Launch Slideshow

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Total project management

Total project management

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    Below: Population growth and the demolition of a 30-year-old process treatment unit prompted the city of Lake Jackson, Texas, to commission Carter & Burgess to design a facility expansion from 3.15 to 5.85 mgd. The firm currently is providing construction phase engineering and construction management services for Lake Jackson. Photos: Carter & Burgess

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    Right: In Missouri City, Texas, Independence Park got a new boat ramp and dock. Carter & Burgess designed them, based on a total project management contract.

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    Carter & Burgess performed the master planning and design for the development of a new 2 mgd wastewater treatment plant for the Pearland, Texas, Southwest Environmental Center. This project included the development of a master plan for improving the wastewater treatment system in the southwest quadrant of the city.

SOLD ON TPM

Missouri City, Texas, was so pleased with how TPM worked on a recent road project that they are using the method again on two wastewater treatment plant projects totaling $16.1 million. One reason that city officials have such a high comfort level with the one-consultant approach is that they have assigned city employees to monitor daily activities on the jobsites. “We have our own inspectors and they are actually on the team with the consultant,” said Dorger. This arrangement would discourage a consultant from trying to paint too rosy a picture if a project bogged down. But, he added, that's really not much of a concern currently.

He emphasized that cities can be a good source of repeat business for design and construction management firms, so they have plenty of incentive to make sure the project succeeds.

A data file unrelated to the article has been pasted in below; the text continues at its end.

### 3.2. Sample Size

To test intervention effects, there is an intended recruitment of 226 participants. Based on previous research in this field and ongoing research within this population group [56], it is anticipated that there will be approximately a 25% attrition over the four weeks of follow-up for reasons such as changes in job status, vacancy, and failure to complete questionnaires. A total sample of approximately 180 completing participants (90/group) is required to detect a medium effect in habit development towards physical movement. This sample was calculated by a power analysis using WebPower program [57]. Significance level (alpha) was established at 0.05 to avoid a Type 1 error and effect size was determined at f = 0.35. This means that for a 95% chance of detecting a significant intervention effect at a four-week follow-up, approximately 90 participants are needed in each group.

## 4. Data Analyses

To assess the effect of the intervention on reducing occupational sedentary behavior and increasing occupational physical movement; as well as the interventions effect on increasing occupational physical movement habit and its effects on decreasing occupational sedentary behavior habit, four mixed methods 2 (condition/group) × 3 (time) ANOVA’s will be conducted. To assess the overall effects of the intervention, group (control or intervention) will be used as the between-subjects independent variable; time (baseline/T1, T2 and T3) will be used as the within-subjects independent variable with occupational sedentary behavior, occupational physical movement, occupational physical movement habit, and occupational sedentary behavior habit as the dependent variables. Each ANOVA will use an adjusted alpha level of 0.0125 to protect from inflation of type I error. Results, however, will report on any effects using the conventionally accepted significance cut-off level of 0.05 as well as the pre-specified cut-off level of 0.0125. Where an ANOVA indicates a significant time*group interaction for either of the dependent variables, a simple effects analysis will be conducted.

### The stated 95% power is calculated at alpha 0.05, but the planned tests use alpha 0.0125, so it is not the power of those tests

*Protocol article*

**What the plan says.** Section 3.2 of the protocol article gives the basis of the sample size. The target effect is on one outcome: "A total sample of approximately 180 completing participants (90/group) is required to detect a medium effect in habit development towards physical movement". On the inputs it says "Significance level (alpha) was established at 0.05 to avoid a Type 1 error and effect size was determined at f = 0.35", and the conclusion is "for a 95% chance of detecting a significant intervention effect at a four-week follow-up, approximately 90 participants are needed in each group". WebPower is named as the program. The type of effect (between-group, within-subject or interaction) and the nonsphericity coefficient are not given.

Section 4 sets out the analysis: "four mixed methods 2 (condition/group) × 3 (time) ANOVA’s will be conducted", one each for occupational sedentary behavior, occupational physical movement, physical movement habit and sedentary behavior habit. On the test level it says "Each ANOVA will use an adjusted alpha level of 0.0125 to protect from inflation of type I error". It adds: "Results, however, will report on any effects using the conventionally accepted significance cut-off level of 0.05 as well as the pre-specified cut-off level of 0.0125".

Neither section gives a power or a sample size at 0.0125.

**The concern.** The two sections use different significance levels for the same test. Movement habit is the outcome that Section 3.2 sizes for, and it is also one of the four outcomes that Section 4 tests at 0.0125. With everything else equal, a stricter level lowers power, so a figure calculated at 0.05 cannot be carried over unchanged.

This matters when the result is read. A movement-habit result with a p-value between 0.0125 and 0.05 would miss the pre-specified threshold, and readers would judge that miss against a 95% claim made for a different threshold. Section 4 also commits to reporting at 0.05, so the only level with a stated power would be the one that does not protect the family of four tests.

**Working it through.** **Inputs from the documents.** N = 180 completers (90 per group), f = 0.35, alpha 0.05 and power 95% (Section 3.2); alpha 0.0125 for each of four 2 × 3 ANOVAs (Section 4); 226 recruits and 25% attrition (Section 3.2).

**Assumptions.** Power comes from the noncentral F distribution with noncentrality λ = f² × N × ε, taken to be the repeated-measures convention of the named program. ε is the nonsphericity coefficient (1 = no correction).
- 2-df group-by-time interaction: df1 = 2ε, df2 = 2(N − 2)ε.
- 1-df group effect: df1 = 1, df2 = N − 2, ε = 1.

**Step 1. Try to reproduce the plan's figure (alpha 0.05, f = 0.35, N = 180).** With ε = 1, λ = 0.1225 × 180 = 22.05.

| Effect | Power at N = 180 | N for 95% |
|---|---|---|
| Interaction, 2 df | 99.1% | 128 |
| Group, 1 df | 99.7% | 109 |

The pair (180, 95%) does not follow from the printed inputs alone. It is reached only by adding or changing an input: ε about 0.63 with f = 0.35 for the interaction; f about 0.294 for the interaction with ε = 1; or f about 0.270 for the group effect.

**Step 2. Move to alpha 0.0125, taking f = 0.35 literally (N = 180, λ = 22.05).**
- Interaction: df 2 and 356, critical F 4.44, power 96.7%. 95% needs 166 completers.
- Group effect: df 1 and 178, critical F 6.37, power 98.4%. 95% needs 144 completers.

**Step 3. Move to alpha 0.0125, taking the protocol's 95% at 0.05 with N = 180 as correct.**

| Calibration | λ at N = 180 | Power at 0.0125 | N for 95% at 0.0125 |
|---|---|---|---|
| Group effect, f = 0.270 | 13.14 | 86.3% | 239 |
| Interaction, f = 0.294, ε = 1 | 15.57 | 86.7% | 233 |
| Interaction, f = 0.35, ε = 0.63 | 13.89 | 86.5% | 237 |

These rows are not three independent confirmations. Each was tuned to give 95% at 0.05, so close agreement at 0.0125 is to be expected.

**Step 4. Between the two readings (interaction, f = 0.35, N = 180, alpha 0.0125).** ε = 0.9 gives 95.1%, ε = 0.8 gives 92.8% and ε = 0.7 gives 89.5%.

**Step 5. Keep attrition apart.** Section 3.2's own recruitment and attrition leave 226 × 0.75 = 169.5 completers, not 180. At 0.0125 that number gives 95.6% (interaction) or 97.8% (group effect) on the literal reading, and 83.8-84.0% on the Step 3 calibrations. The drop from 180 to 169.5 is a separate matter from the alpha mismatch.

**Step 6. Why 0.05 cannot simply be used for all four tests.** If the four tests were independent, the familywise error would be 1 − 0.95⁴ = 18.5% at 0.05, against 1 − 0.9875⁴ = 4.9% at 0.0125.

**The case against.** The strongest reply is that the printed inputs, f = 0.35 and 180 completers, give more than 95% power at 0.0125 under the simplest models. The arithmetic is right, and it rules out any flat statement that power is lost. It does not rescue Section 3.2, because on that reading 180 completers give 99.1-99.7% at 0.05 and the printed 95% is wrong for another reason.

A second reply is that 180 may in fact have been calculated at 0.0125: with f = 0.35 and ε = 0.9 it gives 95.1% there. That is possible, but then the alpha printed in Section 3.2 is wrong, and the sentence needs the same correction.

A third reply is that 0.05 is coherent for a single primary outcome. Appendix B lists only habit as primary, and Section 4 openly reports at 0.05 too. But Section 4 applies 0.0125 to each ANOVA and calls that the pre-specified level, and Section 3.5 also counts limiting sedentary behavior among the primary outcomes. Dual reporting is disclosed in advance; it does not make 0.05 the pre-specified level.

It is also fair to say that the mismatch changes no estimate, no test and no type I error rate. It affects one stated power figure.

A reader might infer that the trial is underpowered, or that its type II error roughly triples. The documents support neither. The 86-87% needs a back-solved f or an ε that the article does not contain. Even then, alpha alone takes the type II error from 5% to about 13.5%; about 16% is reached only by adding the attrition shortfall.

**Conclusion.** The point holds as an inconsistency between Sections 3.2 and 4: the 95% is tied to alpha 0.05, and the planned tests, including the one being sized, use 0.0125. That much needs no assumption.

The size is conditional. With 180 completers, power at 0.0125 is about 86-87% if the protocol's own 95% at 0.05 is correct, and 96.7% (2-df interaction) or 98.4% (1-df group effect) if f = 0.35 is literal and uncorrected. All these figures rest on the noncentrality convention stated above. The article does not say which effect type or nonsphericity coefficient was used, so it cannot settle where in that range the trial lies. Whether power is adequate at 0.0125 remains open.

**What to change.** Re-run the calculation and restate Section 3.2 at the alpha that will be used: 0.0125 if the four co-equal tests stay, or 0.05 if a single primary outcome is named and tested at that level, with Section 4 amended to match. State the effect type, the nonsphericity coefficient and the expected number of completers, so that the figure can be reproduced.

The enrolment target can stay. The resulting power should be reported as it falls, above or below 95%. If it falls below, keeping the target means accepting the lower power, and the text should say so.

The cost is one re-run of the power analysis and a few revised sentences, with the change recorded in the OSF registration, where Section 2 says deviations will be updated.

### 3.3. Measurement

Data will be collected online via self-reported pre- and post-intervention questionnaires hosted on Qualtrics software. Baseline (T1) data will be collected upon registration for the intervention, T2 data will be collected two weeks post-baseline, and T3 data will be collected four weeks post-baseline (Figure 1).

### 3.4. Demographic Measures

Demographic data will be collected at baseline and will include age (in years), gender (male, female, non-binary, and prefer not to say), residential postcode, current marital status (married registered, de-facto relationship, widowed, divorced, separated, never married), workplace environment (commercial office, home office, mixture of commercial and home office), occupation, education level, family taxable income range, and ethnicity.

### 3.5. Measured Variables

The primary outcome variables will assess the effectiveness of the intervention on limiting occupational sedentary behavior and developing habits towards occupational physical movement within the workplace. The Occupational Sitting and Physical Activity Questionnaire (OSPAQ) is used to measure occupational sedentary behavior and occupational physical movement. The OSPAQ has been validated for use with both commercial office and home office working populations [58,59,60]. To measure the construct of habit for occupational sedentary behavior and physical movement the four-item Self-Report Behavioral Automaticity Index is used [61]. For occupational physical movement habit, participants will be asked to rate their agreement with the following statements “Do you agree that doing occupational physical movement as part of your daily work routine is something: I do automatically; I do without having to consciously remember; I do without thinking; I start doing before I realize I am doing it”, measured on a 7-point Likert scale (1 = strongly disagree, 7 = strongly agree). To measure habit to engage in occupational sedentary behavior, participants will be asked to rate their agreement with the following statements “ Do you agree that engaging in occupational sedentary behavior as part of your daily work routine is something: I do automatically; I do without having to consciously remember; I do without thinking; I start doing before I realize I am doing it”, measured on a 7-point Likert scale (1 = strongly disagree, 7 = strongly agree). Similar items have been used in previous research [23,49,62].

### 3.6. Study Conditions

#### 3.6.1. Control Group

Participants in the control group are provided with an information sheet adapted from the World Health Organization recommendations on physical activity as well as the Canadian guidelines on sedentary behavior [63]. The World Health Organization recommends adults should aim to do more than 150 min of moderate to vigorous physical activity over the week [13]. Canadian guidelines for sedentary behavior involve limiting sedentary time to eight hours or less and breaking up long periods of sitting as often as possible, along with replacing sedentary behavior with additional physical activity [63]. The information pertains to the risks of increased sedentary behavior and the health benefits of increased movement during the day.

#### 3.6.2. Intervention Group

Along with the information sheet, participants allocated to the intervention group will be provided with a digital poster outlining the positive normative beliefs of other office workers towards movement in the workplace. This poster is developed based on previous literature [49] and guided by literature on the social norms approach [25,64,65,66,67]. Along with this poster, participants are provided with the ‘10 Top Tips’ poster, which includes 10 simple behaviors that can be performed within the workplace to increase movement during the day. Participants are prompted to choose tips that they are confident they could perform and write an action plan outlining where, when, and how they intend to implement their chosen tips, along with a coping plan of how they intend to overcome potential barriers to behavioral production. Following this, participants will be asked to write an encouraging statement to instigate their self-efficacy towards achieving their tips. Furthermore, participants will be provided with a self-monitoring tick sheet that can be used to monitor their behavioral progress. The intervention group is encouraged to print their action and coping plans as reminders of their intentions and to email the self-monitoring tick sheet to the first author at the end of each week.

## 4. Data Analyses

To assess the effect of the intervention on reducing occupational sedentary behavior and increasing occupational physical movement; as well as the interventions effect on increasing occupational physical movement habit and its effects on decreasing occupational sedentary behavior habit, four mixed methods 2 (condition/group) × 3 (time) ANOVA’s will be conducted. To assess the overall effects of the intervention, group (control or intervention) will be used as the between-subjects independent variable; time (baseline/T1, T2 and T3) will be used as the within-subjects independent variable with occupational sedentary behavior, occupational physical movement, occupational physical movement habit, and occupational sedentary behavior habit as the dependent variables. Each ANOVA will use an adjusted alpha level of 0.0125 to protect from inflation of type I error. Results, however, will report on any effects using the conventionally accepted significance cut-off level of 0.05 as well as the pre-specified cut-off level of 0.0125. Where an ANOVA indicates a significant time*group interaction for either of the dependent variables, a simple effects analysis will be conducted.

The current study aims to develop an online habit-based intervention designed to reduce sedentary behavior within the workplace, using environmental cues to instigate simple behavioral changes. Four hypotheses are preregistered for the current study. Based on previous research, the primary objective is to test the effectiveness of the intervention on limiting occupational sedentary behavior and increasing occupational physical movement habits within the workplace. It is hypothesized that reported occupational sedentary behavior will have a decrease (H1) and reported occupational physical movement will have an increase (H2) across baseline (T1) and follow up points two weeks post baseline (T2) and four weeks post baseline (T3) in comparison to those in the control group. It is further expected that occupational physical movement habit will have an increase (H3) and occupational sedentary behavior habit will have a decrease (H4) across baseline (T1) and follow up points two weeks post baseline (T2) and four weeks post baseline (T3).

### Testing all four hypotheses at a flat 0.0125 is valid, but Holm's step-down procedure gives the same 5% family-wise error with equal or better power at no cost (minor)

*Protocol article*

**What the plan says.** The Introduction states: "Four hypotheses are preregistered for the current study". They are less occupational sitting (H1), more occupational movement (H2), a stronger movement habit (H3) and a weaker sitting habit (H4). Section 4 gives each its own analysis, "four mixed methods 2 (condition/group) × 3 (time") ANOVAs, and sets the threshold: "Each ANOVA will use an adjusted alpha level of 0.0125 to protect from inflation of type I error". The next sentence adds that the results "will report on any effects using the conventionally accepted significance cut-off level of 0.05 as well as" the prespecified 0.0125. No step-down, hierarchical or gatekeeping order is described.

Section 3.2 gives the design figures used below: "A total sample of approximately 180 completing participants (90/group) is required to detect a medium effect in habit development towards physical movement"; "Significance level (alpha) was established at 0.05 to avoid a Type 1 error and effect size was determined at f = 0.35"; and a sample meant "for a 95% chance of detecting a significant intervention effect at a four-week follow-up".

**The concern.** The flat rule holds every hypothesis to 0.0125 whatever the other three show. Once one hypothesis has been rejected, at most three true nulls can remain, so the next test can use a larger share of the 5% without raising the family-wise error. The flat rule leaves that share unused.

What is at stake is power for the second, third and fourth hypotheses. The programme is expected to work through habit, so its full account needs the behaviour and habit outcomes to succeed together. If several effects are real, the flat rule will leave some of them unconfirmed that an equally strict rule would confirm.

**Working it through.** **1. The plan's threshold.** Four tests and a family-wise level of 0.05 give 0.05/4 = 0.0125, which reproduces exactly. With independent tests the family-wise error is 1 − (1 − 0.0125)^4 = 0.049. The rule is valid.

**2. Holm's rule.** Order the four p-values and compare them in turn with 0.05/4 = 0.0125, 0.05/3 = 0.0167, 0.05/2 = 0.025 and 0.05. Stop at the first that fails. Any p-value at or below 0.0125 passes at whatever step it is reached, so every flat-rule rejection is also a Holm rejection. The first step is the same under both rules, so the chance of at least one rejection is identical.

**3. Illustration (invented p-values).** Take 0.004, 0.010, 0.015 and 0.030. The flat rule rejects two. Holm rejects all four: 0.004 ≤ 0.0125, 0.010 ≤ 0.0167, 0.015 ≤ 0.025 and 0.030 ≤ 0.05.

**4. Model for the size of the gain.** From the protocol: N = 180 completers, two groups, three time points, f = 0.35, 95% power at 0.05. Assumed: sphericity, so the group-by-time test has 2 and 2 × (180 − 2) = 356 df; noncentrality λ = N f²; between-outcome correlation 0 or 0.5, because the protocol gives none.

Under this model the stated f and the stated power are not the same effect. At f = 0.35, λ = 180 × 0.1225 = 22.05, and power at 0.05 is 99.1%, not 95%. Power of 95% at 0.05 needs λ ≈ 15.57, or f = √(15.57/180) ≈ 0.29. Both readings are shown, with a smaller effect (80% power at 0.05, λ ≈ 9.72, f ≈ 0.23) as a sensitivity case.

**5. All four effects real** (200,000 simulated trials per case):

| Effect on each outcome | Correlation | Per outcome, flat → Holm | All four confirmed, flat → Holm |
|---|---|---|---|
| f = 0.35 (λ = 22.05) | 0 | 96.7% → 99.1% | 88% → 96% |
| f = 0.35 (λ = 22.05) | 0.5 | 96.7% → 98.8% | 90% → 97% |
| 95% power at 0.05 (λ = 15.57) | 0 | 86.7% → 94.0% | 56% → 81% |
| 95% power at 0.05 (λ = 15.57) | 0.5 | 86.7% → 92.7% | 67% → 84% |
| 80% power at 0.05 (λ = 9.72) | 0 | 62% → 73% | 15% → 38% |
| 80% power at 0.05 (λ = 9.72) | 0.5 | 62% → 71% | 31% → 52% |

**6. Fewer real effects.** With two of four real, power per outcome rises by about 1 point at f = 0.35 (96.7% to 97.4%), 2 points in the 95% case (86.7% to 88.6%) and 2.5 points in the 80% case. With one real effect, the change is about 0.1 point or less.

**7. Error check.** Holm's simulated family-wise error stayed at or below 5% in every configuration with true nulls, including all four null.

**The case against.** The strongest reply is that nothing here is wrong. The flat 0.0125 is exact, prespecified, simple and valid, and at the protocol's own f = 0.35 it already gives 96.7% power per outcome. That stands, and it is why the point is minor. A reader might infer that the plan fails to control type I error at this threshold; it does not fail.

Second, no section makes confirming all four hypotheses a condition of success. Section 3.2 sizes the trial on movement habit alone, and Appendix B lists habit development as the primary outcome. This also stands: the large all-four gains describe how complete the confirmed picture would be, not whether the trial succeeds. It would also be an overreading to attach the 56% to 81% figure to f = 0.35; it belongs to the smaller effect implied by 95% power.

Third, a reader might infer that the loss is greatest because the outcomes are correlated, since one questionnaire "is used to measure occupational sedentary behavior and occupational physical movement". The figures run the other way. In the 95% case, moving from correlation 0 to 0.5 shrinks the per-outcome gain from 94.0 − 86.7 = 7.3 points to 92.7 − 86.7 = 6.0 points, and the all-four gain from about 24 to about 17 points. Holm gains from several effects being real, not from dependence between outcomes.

Barnes is a vice president and manager of the public works unit of Carter & Burgess's Houston office.

Ensuring success with TPM

For TPM to work best, community officials have to do some diligent research to choose the best firm for the job. The two areas that require the most scrutiny are cost and capability. “You have to be certain that the project is not over-priced, and you have to make sure that you hire someone who has the capability and capacity to do the project,” said David Yeager, an engineer in the project management division of the Texas Water Development Board based in Austin.

This is true no matter which project management strategy is used, but is particularly important when a community entrusts the whole project to one firm. Yeager recommends that community officials make sure they check references thoroughly and examine the work that consultants have done on similar projects when narrowing the list of candidates.

Look not only at the firm, but also at the personnel they propose to assign to the project, said Lee Dorger, director of public works for Missouri City, Texas. Officials should always meet with the key figures on the team that will do the work, not just the firm's principals who are mostly working in a sales capacity.

“During interviews, you can propose certain scenarios that might develop on the project and find out how (the project team) would handle them,” said Dorger. That way, community officials can get a sense of the management philosophy of the project team—how it resolves difficult issues—in order to see if they will be compatible with city personnel. It's a process like an intensive job interview with a candidate for an important position.

Having continuity on the project team is important, Dorger said. “If you keep the team together, it increases the chance that the project is going to succeed,” he said.

But it's important to note that turnover is a fact of life in every design and construction management firm. So, hiring a reputable firm with a long track record of success in the specialties required for the project is a wise move. If a key team member leaves the firm in the midst of a project, such a firm is likely to be able to replace that leader quickly with another qualified manager.